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The set was comprised of three song pairs entitled, “I. Looking Forward”, with music of possibility; of what these ladies could achieve; “II. Looking Inward”, featuring texts from the heart and their innermost dreams; and “III. Looking Heavenward!” with sacred songs celebrating their faiths. The program included two new works, “Letter From a Girl to the World” by Andrea Ramsey, a fellow University of Kansas graduate student, and “We Never Know” by Cynthia Renfro, my talented accompanist who wrote this work for our women’s KMEA performance. Several presenters in segments of “Contemporary Topics in Choral Pedagogy” had discussed commissioning works for your own choirs and gave me the courage to try new literature. I was also excited about providing my singers the unique opportunity to be accompanied by two composers on stage and have insight to the compositional process and their vision in rehearsal. Composers in residence, so to speak, further propagated my goal of making these young women feel valued because they realized the rarity of such an occasion and were proud to be part of it. Meaningful texts are at the heart of every great piece of choral literature, and “We Never Know” with poetry by Emily Dickinson perfectly captured the idea of looking forward: We never know how high we are Till we are called to rise; And then, if we are true to plan, Our statures touch the skies

The heroism we recite Would be a daily thing, Did not ourselves our cubits warp For fear to be a king.

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This beautiful poem and work became our song of triumph as we approached our concert dates. We all wanted to sing it to proclaim: we are here! With the literature chosen, I set about studying the scores and planning strategies for how we would learn all of this wonderful music. I referred continually to my notes and readings from “Choral Diction” and became a full-fledged International Phonetic Alphabet convert. The two Latin texts and one Sanskrit text provided obvious opportunities to teach IPA to the ladies, but we also began to apply IPA vowel transcriptions to our three English pieces for ease of communication and vowel unity. The semi-colon notation in the diphthong vowel pairs reminded us to elongate the initial vowel. We embraced the use of the schwa between word pairs ending and beginning with consonants, going so far as to make an ‘I love my schwa’ sign that only choristers would understand. Madeleine Marshall’s book, The Singer's Manual of English Diction along with various choral recordings, informed our study of the language of half the concert program. I did not rely upon a ‘one size fits all’ approach, but rather upon a synergy of ideas presented in a quickly paced environment so that all could learn according to their different modalities and personalities. Rehearsal strategies pulled from every discipline and many were created specifically for the literature. As I learned from Pam Bushouse and Mary Cohen, we translated some repetitive consonants and vowels into kinesthetic representations as quick reminders of the unified production and used Tai-Chi movements to connect to the breath and align our bodies. Dr. Tucker urged me to teach that the quality of the breath is equal to the quality of the sound, so much of our energy focused on various ways to breathe deeply. Had I taken “Science-based Voice” prior to this endeavor, I would have instructed my students in the appoggio breath management technique and been more scientifically accurate when discussing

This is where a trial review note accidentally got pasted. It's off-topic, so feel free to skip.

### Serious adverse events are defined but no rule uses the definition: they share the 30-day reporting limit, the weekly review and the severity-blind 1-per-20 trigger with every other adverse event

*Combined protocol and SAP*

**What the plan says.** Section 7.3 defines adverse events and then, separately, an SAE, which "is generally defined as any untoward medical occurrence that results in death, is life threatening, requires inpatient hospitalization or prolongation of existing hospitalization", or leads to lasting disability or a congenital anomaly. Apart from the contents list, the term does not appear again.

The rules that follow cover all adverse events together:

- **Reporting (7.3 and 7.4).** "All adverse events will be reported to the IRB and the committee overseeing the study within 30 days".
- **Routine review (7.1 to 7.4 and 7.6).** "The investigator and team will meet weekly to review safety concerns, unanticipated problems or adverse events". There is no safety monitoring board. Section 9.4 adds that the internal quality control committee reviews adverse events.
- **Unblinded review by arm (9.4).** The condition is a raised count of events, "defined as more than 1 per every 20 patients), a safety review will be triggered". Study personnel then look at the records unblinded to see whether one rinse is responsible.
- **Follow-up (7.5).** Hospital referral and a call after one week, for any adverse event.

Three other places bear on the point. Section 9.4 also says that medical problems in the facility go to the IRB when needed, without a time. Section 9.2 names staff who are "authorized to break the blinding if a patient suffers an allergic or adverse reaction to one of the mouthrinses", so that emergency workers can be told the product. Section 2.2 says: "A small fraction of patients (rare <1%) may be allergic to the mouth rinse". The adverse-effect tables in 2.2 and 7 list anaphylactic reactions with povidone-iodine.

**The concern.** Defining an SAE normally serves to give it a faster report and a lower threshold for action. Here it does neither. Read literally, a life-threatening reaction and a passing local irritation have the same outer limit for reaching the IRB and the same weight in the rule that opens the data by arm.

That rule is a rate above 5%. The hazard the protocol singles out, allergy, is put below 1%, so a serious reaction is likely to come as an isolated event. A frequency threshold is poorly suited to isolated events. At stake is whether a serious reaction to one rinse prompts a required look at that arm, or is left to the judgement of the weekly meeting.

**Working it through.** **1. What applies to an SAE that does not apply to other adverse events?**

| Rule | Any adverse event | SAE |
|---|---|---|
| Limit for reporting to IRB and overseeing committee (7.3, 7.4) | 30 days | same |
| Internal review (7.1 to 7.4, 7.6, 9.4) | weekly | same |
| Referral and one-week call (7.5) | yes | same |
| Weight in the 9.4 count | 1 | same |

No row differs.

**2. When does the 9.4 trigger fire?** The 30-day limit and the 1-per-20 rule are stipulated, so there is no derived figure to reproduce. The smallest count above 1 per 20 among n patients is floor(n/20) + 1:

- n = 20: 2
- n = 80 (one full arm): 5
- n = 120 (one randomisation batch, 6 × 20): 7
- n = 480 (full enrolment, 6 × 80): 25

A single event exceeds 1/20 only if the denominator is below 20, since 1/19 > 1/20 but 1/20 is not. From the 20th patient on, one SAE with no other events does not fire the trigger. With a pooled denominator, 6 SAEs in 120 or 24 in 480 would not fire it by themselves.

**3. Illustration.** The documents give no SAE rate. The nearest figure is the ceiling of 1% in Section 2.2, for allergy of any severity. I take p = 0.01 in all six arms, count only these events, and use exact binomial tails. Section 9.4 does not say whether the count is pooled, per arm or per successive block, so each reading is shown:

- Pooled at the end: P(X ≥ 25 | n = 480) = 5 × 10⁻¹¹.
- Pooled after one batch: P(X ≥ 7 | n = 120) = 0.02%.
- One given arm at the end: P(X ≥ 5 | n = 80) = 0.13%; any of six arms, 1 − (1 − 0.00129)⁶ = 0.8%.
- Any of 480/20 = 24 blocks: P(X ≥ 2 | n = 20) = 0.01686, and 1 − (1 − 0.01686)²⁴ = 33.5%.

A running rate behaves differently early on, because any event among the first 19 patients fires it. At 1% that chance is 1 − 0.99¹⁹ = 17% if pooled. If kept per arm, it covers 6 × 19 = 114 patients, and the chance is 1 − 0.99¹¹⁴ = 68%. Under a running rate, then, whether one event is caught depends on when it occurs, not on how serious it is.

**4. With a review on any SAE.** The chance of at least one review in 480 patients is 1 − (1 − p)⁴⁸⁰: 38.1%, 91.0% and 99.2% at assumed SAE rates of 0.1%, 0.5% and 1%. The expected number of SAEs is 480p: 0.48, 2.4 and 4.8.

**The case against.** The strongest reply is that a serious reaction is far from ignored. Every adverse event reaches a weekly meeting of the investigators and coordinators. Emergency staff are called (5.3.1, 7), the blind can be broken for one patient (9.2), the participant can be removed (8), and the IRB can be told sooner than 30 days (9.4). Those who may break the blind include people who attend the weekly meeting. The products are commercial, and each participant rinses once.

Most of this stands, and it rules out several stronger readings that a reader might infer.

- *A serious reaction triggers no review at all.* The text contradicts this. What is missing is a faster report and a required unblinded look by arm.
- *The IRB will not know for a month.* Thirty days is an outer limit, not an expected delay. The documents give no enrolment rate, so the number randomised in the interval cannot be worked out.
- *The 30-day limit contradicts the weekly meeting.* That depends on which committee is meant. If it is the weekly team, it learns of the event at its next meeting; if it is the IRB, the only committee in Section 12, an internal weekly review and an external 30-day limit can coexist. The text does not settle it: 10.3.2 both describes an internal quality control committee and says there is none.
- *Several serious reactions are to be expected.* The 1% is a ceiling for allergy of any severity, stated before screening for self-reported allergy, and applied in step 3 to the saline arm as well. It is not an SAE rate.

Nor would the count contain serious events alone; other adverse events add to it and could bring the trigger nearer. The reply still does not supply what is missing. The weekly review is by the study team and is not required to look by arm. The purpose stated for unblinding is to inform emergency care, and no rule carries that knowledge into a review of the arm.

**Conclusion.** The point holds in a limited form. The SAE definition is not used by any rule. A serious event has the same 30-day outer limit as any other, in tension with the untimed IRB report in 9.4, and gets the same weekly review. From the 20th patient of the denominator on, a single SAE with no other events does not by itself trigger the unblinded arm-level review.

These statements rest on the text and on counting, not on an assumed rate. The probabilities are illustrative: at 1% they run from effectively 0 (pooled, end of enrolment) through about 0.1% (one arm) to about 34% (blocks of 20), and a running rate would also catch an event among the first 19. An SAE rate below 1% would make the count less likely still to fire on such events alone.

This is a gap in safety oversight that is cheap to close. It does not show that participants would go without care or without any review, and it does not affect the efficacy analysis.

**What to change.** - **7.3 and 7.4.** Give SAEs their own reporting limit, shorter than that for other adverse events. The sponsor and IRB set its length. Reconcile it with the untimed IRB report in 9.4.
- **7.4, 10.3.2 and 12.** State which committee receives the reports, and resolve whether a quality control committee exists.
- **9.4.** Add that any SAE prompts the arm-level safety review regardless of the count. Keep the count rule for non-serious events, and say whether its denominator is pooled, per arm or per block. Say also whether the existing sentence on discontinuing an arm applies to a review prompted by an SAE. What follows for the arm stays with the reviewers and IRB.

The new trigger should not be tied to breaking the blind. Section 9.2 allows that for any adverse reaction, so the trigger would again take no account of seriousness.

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how the voice works. Even so, I believe we still would have danced, because much of the music required us to move to capture its inherent buoyancy and lilt; certain songs and sections had a kind of rehearsal choreography to go along with them, from painting phrases in the air, to fluffing clouds in our hands, to elephant walks, and even including some sumo wrestler stances. Although more research supporting this type of kinesthetic activity is needed, and the reasons why such activities seemed to work, whether it is novelty effect or something else, are unclear, such movement brought renewed focus to rehearsals and was an expedited means to an end. After the girls embraced the movements, I would use them in miniature while conducting as reminders of our goals. With “Choir Online” experiences behind me, web-based learning tools were created that reinforced the concepts taught in rehearsal and enabled the ladies to explore other aspects of the literature. These efforts to approach the music with respect to different learning modalities and intelligences captivated them and engaged them in the whole process. As we continued the journey, it was also imperative that all performers understood the text and reflected upon its meaning in their lives. To that end, each young lady completed individual written work exploring the texts and participated in choir discussions during a retreat. Excerpts of their writings were printed in the program, including one from junior Hannah Pittman reflecting on “We Never Know”: “Looking at history, at the people who were ‘not supposed’ to amount to anything, and seeing how truly great they became and the things they changed, allows me to realize that the only true limits that I have are the ones I set for myself,” (see Appendix 1, p.4). The most emotional moment of our reflections came when we were discussing “Letter From a Girl to the World” and the girls shared what they wished people knew about them or how they wished their parents would say aloud that they loved them. Everyone in the room realized that we are all equal in our insecurities and vulnerabilities; that we are more